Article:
European Union has approved the use of a revolutionary class of cancer drug for treatment of wide range of tumors for the first time. Typically drugs that are tumor agnostic do not care about location of tumors and will attack all tumors that have a particular kind of genetic abnormality within them. Doctors in UK that tested the drug said that the discovery was very exciting as the approach had ability to cure large number of patients with little side effects. The approved cancer drug is called larotrectinib and was first given to two year old Charlotte Stevenson.
Afflicted with infantile fibrosarcoma which affects body’s connective tissue, Charlotte was treated with larotrectinib during its clinical trial at Royal Marsden Sutton in London last year. Her ecstatic mother Ester said that as they had limited options they decided to go ahead with the trial and never regretted their decision. Little Charlotte is growing at a healthy pace and is full of energy and enthusiasm for life. As the drug had an incredible impact on her tumor she can now lead a fairly normal life. Her cancerous tumor was due to a genetic abnormality called NTRK gene fusion.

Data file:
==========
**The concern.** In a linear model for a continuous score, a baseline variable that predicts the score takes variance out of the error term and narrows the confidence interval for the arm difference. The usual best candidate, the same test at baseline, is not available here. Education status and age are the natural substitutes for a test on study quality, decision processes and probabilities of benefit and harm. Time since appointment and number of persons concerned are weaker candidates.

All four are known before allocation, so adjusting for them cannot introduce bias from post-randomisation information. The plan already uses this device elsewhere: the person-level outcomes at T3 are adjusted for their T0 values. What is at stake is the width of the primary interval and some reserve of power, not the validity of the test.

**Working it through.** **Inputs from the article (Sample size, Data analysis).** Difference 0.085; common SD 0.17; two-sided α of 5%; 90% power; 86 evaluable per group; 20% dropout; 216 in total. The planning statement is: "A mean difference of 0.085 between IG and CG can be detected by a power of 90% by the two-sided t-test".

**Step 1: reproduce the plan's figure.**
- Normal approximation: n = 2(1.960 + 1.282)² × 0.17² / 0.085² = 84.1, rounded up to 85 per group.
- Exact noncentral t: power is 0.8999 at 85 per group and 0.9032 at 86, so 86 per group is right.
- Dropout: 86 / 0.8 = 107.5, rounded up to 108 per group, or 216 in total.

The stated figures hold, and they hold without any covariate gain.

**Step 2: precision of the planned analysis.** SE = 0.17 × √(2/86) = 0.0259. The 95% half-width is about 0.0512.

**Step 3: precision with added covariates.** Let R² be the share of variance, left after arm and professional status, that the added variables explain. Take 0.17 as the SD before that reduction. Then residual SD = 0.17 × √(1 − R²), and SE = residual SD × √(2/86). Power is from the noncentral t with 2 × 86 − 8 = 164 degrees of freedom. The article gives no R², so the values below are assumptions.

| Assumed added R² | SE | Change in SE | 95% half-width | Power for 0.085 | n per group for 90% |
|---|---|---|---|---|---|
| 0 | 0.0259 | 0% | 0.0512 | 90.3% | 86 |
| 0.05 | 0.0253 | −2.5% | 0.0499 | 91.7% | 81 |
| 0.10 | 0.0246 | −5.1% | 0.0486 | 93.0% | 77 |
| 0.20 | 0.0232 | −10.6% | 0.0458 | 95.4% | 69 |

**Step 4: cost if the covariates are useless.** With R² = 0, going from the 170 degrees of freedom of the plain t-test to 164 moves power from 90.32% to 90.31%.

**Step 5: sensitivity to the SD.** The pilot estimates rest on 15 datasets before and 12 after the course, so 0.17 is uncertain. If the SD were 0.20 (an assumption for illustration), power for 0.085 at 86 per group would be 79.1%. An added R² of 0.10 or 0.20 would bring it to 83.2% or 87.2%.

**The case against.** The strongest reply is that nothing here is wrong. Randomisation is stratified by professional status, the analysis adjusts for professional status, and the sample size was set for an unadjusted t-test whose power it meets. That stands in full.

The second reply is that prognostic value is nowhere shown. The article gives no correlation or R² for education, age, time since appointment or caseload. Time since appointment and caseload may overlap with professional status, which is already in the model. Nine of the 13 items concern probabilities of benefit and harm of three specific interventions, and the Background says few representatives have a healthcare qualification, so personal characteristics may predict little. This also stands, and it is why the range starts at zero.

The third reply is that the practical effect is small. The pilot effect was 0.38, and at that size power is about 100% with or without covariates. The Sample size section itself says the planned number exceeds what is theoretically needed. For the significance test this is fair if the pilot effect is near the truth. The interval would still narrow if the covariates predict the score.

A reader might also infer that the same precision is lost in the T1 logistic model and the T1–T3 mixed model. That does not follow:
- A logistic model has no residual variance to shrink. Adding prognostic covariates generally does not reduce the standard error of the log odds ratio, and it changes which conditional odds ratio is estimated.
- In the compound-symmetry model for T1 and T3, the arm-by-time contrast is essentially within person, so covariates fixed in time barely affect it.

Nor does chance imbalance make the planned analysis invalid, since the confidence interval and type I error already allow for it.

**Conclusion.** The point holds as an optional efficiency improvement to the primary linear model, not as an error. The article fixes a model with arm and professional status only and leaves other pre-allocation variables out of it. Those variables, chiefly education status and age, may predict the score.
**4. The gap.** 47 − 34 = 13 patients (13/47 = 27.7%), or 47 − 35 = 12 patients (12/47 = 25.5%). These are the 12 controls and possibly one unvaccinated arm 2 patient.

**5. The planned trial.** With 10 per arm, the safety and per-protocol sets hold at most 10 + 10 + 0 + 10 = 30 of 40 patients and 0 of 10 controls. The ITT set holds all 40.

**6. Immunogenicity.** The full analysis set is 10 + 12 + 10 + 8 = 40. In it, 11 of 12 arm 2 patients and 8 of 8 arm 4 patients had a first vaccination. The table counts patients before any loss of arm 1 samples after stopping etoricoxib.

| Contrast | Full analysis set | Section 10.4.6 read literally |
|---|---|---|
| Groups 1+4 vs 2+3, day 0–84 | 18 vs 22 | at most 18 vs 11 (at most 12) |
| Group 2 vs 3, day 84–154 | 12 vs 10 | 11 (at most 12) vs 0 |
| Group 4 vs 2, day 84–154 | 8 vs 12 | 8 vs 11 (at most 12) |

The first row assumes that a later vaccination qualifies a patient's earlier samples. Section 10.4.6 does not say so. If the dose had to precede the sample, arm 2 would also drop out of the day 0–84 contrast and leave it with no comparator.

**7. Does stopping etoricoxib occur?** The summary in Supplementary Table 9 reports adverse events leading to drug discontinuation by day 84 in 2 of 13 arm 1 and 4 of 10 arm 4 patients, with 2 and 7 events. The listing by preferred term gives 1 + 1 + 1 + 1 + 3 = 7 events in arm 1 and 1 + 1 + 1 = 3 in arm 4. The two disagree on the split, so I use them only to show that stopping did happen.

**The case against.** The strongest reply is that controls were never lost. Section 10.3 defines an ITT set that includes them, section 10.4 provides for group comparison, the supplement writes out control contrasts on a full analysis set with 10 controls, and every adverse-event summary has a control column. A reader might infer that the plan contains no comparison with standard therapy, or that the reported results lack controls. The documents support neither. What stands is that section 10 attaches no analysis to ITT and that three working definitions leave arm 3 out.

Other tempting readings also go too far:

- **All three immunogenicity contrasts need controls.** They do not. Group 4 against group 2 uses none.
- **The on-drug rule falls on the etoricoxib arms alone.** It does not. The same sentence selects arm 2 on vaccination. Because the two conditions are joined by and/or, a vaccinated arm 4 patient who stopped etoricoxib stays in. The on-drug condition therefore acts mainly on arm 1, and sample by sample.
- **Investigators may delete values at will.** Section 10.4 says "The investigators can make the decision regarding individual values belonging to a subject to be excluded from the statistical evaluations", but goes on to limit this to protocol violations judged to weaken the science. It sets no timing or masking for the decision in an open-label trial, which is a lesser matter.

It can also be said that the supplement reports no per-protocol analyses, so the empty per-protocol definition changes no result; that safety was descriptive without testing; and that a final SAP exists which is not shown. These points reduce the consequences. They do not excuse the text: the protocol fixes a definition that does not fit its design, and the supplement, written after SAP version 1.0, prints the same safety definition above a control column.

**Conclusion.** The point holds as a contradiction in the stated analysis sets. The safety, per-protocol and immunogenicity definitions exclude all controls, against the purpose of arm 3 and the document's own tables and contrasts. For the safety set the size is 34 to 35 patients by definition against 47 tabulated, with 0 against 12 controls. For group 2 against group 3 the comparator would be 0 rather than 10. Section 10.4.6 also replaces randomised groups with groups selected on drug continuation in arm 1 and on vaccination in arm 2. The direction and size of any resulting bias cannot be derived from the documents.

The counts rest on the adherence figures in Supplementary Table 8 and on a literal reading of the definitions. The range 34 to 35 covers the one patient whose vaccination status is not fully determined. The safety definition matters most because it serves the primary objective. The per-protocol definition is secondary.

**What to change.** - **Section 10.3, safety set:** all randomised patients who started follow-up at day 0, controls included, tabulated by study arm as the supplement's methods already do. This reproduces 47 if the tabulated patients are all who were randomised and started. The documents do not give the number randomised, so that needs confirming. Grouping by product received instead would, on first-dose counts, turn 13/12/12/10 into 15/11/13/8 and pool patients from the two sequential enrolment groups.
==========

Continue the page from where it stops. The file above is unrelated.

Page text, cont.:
A section of Charlotte’s DNA accidently merged with another that altered the blueprint of her body and led to growth of her cancer. NTRK genetic fusions are not unique to sarcomas as they appear in few other cancers of brain, kidney, thyroid and others. Children’s cancer consultant at the hospital Dr. Julia Chisholm stated that the medicine is very exciting as it works on a wide range of cancers instead of working on just a few. This medication marks a move towards precision medicine that takes advantage of a patient’s tumor based on its genetic makeup. The decision of European regulators does not imply that the medicine will be immediately available in UK.